2. Complexity of the network results due to the interaction of systems at multiple levels of hardware and software. Increased complexity makes it difficult for humans and machines to understand, monitor and manage networks, which inextricably threatens resilience.
  3. State management is an essential part of any large complex system. It is related to resilience in two ways: First, the choice of state management impacts the resilience of the network. Second, resilience mechanisms themselves require state and it is fundamentally important how they manage state.


  1. Self-protection and security are essential properties to defend against challenges faced in / by a network.
  2. Connectivity and association among communicating entities should be maintained when possible based on eventual stability.
  3. Redundancy in space, time, and information increases resilience against faults / challenges / threats if defenses are penetrated.
  4. Diversity is closely related to redundancy, but has the key goal to avoid fate sharing. Diversity in space, time, medium, and mechanism increases resilience against localised challenges.
  5. Multilevel resilience composition is needed to understand and manage resilience from the bottom-up from components to systems (incorporating networks, OSS and more).
  6. Context awareness is needed whereby resilient nodes are required to monitor the network environment and detect adverse events or conditions.
  7. Translucency is needed to control the degree of abstraction vs. the visibility between levels, particularly with the advent of increased virtualisation and abstraction occurring in networks and network controllers / orchestrators.

Behaviour needed for Resilience

  1. Self-organising and autonomic behaviour is necessary for network resilience that is highly reactive with minimal human intervention, especially as networks become more programmable and dynamic in nature.
  2. Adaptability to the network environment is essential for a node in a resilient network to detect, remediate and recover from challenges (not just rules-based for known challenges, but more holistically to also cope with unknown challenges). Evolvability is needed to adapt to challenges to respond to emerging threats, as well as changes in network architecture, protocols, applications, use-cases and demands.

These fundamental principles represent a fantastic framework for building a resilient system (of networks and systems) and for ongoing evaluation of resilience.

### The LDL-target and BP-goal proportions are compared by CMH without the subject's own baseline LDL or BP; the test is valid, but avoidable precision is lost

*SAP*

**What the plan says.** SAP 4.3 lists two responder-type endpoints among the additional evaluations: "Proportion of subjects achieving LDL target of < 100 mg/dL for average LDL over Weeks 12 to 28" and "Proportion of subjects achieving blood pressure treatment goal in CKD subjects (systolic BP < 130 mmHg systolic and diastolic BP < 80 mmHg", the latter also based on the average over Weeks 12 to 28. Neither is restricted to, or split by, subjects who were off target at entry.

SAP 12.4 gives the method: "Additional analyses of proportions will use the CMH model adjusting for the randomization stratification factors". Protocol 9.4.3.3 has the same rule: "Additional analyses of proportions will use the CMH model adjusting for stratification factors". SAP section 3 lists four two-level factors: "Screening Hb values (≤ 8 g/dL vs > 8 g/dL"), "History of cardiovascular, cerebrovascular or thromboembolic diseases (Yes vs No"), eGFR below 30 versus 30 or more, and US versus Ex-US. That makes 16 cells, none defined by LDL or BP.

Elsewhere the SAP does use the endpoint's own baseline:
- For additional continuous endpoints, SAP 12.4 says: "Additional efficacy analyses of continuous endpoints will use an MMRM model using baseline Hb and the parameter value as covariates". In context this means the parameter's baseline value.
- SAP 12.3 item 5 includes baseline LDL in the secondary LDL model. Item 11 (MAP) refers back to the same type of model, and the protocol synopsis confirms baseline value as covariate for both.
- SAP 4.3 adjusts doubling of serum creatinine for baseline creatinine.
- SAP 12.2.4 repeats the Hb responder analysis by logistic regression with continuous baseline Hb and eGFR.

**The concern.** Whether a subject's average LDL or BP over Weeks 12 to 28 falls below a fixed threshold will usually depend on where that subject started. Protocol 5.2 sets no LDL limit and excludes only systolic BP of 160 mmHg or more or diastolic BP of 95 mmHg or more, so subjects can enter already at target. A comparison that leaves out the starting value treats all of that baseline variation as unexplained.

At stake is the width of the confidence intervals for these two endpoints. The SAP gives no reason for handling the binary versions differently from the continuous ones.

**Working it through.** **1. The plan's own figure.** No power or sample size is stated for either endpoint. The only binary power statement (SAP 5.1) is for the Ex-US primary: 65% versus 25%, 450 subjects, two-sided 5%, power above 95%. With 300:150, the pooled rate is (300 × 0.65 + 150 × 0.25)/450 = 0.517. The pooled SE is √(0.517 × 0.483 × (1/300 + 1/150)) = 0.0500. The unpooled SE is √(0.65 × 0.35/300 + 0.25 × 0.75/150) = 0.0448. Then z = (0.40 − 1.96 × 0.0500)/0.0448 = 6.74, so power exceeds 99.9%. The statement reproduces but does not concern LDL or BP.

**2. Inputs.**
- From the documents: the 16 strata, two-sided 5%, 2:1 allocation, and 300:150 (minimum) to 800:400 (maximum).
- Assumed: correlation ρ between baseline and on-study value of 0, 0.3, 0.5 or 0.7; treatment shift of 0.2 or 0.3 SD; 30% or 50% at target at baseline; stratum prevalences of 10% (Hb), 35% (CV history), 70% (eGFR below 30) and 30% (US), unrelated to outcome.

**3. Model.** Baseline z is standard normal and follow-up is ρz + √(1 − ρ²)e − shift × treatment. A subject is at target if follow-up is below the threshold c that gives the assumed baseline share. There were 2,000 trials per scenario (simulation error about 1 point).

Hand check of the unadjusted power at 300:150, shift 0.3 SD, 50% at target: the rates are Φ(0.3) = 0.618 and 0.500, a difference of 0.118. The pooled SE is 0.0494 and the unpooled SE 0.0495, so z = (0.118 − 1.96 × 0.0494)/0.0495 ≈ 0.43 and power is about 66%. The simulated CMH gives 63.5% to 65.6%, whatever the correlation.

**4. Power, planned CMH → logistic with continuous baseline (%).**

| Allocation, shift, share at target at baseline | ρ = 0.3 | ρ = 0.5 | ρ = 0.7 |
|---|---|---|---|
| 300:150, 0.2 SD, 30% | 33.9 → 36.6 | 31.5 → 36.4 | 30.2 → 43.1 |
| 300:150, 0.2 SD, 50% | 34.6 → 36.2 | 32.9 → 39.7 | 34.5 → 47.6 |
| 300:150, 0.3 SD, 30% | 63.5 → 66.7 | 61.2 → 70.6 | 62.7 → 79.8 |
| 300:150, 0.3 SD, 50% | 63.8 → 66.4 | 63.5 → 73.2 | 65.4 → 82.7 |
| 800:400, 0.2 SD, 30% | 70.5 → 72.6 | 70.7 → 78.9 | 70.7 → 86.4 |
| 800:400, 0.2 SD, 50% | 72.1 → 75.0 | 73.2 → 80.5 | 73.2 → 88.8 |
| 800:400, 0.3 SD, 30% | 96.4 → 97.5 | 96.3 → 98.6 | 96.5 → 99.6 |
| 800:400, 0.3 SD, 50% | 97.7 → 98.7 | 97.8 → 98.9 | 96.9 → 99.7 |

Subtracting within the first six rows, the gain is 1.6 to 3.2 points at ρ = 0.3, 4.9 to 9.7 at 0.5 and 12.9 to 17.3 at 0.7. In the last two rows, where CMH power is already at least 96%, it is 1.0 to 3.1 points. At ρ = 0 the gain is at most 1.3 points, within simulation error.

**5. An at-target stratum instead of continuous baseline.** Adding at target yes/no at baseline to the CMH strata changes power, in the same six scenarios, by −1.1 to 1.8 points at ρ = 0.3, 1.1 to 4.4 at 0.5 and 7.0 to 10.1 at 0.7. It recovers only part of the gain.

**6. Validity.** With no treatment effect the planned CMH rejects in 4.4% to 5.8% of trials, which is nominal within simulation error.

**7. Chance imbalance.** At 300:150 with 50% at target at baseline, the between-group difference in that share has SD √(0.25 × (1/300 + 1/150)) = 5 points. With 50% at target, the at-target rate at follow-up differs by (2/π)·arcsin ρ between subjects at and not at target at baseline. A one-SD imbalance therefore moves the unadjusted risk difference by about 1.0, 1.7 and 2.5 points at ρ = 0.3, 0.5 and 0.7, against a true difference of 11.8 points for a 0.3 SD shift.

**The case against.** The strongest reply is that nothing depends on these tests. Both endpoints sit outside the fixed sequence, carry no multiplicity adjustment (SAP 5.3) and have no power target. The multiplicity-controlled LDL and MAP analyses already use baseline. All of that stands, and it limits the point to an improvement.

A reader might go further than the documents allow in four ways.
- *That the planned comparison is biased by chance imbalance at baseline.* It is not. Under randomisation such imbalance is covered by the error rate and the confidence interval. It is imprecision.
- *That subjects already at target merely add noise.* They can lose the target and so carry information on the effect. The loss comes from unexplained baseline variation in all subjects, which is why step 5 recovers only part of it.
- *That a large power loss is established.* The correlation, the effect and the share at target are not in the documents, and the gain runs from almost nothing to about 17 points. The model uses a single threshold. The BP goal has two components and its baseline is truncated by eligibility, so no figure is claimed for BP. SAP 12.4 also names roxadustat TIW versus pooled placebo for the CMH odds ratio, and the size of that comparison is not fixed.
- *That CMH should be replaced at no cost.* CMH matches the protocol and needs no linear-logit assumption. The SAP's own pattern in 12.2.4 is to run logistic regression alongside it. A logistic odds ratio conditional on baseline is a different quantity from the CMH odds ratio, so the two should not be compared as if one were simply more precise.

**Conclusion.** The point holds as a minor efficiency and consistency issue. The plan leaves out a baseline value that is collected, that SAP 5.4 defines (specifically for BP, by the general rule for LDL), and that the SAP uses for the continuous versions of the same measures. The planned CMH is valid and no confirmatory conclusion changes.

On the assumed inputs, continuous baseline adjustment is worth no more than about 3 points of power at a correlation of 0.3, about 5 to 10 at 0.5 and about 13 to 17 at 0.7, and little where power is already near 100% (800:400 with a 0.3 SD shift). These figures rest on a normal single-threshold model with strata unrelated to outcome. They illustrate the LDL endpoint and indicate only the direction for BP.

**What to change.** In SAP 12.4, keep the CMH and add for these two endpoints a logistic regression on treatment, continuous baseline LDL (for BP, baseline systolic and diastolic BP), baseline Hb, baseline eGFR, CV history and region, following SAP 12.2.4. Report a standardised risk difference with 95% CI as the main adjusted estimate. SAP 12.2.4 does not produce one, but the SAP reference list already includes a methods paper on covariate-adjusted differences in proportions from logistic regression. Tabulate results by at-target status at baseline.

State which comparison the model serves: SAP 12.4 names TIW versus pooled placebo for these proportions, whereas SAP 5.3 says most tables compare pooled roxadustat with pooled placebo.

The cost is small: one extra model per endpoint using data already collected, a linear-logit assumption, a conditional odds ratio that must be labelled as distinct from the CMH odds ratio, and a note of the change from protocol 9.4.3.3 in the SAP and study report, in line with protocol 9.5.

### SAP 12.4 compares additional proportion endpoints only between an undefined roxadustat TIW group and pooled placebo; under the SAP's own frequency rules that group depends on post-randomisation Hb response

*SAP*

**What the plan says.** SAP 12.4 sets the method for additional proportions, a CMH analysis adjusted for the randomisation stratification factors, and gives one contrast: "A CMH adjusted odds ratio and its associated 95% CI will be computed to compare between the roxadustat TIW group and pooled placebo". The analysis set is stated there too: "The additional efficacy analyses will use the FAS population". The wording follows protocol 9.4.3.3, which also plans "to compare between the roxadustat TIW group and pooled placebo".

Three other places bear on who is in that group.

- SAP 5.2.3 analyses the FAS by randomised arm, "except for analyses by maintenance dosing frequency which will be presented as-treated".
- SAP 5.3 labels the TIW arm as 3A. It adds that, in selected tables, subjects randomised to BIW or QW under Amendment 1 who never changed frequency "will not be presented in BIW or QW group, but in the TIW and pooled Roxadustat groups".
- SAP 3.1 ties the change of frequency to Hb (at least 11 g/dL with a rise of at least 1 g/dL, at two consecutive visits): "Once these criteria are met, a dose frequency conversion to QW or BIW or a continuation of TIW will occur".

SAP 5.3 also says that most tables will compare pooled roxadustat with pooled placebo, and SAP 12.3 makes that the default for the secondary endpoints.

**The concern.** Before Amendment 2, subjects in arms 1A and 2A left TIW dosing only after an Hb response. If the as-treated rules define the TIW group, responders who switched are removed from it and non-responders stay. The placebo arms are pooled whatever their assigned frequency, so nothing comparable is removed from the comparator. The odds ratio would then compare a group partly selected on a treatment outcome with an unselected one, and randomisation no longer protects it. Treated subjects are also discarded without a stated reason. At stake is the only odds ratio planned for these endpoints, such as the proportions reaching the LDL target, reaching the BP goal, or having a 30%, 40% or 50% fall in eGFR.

A variety of different tools within a network operator’s OSS stack will play a pivotal role in implementing these strategies. OSS, with their capabilities in network design, network rollout and workforce management, network configuration / management, service fulfillment and network / service assurance, are instrumental. They help by defending against network disruptions, detecting anomalies, mounting incident responses, facilitating collaboration between domain experts across complex technology estates and aiding in the rapid recovery of services. They provide the necessary tools for diagnosing faults and refining future behavior, thereby enhancing network resilience and recovery.

The seminal work of the Resilinets team has created a comprehensive approach to facilitate improved network resilience – presenting a framework, strategy and principles as well as methods to simulate, measure and improve. The overlapping role of OSS in this context is also crucial, providing the necessary tools and capabilities to implement these strategies and principles.

If you have even a passing interest (or obligation) in ensuring your networks and systems are robust and reliable (or build OSS solutions responsible for same), I strongly recommend this body of work from the Resilinets team. It will undoubtedly prove invaluable for anyone involved in network / OSS design and management, as it provides a roadmap for building and maintaining resilient networks in the face of the many day-to-day challenges that OSS attempt to manage.

If this article was helpful, subscribe to the Passionate About OSS Blog to get each new post sent directly to your inbox. 100% free of charge and free of spam.

Our Solutions


Most Recent Articles

Leave a Reply

Your email address will not be published. Required fields are marked *

This site uses Akismet to reduce spam. Learn how your comment data is processed.